Can you relocate desktop

prroots

Well-Known Member
#1
I've partitioned my disk into C: for OS and Programs and E: for Data. I'd like my Desktop to live in E: instead of C:. Is that possible? Thanks
Pete
 


#3
I'd like my Desktop to live in E: instead of C
Steps:

1. Navigate to E: and create your desktop folder there, e.g. E:\Desktop

2. Open the Start Menu > type shell:UsersFilesFolder
This will open your user profile's folder

3. Right click on Desktop in your profile on disc C > Properties > Location Tab > Move button > Specify your new folder e. g. E:\Desktop

4. Click Yes
 


prroots

Well-Known Member
#4
Thanks. That did it.
 


prroots

Well-Known Member
#5
I got so excited about the possibilities that I decided to relocate:
C:\Users\User name\AppData\Local to E: also. This is where the profiles and log files for my backup program SyncBackSE are stored and I prefer to have it on E:\. Several log files didn't move and it gave an error message that operation was canceled by User. Now when I do properties the Location tab does not show? What gives?
 


#7
Attention:

Create a restore point

~~~~~~~~~~~~~~~

Changing the location of a user's profile involves editing registry under:

HKEY_LOCAL_MACHINE\SOFTWARE\MICROSOFT\WINDOWS NT\CurrentVersion\ProfileList.

you need to change the value of the Default, Public, Profile Directory keys to the new location accordingly.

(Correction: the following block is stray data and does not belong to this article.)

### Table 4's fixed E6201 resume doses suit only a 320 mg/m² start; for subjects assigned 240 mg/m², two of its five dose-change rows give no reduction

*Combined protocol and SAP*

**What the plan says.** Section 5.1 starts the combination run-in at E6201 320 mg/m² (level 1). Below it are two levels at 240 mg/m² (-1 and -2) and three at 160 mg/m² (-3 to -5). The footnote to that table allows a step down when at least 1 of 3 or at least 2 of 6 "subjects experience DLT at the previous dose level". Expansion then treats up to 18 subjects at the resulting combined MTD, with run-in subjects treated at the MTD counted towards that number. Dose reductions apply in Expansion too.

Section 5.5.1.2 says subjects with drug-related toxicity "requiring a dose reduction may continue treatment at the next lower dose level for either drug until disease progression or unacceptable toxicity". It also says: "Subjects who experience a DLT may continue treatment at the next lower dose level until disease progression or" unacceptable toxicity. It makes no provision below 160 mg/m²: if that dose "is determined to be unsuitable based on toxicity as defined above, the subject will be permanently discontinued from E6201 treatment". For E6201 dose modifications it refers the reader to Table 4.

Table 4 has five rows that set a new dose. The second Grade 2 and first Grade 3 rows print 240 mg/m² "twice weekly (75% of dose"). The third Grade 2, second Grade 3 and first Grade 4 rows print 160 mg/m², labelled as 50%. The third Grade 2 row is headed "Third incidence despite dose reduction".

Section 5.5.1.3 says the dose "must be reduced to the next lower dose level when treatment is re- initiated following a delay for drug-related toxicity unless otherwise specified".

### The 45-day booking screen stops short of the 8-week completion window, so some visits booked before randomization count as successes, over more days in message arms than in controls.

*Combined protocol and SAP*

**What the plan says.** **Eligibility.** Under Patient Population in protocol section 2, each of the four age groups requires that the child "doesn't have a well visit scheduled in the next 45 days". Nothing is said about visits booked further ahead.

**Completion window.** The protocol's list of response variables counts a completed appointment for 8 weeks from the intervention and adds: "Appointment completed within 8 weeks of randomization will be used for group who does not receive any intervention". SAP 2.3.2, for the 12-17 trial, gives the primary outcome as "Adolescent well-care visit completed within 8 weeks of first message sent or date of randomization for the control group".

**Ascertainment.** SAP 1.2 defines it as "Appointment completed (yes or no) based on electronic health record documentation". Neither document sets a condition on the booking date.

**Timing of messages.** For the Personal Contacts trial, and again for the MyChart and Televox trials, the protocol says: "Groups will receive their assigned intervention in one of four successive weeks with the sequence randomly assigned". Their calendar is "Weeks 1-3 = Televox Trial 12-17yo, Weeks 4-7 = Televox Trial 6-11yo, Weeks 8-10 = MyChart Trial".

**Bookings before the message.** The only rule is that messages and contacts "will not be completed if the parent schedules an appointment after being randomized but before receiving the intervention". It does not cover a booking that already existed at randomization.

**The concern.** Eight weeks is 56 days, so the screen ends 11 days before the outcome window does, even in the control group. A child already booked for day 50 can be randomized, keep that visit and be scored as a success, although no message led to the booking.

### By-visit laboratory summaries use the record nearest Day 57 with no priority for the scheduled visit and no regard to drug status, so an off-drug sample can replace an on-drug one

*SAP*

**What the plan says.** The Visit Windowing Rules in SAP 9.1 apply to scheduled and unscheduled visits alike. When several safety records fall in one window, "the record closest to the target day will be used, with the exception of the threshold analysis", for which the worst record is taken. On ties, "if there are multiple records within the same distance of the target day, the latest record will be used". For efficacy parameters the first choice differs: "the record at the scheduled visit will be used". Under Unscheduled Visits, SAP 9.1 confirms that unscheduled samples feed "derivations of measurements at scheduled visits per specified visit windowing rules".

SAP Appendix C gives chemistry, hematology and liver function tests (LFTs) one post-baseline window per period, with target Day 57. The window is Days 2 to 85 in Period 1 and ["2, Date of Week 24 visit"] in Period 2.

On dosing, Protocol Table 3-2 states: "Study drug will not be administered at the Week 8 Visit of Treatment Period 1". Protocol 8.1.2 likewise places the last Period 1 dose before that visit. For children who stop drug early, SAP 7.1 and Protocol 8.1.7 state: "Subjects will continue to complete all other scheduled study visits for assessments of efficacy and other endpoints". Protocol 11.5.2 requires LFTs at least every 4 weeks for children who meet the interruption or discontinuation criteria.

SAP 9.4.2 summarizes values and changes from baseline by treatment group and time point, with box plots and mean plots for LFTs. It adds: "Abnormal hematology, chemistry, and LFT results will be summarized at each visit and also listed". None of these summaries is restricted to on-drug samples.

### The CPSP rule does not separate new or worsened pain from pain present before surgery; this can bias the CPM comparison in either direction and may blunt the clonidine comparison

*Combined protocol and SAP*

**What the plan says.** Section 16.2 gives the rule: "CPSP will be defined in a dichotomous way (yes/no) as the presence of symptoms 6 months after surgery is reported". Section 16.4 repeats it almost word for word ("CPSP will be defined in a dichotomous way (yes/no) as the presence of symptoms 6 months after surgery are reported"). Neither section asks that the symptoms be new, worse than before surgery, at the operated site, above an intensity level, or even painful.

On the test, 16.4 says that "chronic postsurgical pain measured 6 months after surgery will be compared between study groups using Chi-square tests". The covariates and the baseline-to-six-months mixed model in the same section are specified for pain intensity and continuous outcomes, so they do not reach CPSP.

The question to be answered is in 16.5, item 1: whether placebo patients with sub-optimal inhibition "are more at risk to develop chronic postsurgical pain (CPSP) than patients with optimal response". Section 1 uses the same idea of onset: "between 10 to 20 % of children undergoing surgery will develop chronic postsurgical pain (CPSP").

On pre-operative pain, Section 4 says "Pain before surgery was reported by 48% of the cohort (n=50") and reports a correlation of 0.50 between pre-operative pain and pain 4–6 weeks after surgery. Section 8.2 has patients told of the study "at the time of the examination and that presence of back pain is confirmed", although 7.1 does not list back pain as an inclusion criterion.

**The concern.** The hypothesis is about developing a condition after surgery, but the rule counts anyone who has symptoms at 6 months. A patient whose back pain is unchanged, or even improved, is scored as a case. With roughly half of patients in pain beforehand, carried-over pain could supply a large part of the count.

prroots

Well-Known Member
#8
No, I used the above instructions: "Properties > Location Tab > Move button > Specify your new folder". I did not edit Registry. Once I accomplished this, all the affected applications worked except SyncBackSE. When I invoked this program the screen greyed out and froze. Ctrl-Alt-Del restored it. I wonder if this application is hardwired to C:\ which might explain it's behavior once its profile was relocated to E:\.

After reading the second article, it would appear that's a much more drastic step, but something I should probably do for the future. My initial goal was to move just a small portion of a user profile rather than the entire profile. I guess that moving the whole profile makes sense, but as the article states, it should be done as early as possible after installing the OS (eg prior to installing any apps). This is easy for me since I backup system as I go using Acronis True Image. I would appreciate any comments as to the pros and cons of taking this drastic step. Thanks
Pete
 


prroots

Well-Known Member
#9
I've tried the procedure according to the 2nd article and have a few issues.

First, when I initially install Windows 7, an administrative account gets created. I'm assuming that account always remains on C:\. Is that correct? I also assume that the accounts that are relocated are only new accounts that I create after the OS installation, correct?

Secondly, I followed the article precisely, but when I attempt to log onto the newly created administrative account, I get the following error message:
The User Profile Service failed the login
User Profile cannot be created

I've actually tried several times (after restoring from a backup that immediately followed Windows 7 install minus any apps), but always get the above error message.
 


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